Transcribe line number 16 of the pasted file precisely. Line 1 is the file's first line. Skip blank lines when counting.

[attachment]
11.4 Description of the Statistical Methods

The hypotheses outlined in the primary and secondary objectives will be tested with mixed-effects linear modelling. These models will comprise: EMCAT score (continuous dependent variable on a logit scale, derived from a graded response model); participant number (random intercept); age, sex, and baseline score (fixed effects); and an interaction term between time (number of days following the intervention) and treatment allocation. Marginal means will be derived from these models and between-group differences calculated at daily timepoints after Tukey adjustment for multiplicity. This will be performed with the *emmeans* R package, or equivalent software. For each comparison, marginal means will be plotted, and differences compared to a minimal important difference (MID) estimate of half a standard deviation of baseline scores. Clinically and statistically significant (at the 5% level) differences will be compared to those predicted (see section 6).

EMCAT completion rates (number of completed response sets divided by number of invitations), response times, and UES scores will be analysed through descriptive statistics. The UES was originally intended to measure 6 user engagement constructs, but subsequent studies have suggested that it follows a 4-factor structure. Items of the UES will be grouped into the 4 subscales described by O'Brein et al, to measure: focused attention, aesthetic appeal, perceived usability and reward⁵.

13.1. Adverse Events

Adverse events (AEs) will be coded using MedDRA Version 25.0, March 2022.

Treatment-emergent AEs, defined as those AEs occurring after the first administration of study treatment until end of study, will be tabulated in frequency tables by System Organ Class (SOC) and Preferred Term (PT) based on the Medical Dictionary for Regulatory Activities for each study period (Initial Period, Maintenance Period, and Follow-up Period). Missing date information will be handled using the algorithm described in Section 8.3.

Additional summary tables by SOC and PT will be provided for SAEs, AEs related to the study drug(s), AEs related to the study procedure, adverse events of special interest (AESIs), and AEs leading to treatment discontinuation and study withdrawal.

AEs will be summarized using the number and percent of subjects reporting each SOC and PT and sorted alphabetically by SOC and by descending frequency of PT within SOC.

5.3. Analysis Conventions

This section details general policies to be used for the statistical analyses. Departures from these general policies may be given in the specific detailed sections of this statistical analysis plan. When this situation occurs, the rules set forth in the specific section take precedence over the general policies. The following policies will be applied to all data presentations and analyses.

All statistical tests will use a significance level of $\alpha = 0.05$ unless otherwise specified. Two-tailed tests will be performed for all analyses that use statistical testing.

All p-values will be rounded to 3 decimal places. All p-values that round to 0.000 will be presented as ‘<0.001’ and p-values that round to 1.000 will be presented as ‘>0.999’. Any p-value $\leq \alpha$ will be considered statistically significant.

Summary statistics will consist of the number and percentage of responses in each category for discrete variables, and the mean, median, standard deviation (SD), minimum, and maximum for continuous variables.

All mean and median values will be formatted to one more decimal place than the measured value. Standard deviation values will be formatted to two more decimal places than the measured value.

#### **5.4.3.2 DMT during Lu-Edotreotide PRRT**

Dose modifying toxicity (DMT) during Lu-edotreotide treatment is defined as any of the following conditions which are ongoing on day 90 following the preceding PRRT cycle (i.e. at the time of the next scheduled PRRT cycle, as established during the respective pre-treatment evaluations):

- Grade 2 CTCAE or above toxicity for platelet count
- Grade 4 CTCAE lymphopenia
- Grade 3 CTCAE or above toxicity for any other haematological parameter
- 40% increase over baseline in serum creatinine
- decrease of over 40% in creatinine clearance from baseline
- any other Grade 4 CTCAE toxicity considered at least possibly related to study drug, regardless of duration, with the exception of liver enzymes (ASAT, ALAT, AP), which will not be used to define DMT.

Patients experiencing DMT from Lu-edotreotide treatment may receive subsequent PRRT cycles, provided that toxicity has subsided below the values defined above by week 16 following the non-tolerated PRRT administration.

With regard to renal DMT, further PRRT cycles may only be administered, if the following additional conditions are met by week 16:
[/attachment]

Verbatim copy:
Dose modifying toxicity (DMT) during Lu-edotreotide treatment is defined as any of the following conditions which are ongoing on day 90 following the preceding PRRT cycle (i.e. at the time of the next scheduled PRRT cycle, as established during the respective pre-treatment evaluations):